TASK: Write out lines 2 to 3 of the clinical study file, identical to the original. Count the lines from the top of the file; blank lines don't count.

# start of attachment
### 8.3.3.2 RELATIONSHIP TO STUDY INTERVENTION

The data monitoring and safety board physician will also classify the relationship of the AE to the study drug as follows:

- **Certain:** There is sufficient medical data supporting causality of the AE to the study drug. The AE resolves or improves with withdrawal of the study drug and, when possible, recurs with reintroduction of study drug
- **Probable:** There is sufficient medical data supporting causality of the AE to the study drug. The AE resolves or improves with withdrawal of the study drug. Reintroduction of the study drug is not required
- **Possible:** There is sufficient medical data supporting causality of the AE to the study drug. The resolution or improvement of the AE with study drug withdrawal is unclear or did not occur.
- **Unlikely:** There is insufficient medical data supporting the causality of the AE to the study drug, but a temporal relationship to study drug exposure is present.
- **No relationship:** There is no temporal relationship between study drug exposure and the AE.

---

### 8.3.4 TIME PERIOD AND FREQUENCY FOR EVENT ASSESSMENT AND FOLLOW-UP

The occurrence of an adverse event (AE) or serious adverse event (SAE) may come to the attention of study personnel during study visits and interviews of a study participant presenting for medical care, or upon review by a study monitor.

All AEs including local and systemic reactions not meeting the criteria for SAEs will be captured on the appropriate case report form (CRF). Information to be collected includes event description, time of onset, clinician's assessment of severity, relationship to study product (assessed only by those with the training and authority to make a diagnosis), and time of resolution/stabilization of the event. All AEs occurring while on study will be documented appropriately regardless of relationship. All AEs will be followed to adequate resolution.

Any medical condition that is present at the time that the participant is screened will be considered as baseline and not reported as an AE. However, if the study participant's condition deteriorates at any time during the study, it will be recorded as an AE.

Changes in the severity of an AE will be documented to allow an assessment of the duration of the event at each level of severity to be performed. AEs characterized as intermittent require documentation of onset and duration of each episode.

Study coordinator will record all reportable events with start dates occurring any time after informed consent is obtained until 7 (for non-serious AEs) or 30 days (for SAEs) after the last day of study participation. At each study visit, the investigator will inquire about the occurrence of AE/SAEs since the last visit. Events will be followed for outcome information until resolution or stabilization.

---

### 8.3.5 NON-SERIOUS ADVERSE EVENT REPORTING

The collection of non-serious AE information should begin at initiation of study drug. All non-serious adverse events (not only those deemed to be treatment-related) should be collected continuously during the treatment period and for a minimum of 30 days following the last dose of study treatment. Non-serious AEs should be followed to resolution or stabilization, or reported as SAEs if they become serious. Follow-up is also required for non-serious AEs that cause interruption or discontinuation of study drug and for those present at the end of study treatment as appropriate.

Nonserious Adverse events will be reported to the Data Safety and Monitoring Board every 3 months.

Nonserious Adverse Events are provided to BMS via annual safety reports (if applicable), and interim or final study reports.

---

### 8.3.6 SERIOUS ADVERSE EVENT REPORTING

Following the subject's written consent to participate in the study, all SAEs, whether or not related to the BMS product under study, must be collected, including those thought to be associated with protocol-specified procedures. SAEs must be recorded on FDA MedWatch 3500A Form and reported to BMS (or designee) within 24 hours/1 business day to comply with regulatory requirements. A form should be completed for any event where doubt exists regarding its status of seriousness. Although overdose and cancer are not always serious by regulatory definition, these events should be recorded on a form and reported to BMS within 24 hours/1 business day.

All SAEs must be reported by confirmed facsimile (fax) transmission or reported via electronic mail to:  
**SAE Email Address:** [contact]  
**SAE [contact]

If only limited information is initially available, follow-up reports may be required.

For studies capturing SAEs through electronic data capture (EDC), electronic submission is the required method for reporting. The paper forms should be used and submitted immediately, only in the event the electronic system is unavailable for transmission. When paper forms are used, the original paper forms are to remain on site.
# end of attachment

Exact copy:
The data monitoring and safety board physician will also classify the relationship of the AE to the study drug as follows:

- **Certain:** There is sufficient medical data supporting causality of the AE to the study drug. The AE resolves or improves with withdrawal of the study drug and, when possible, recurs with reintroduction of study drug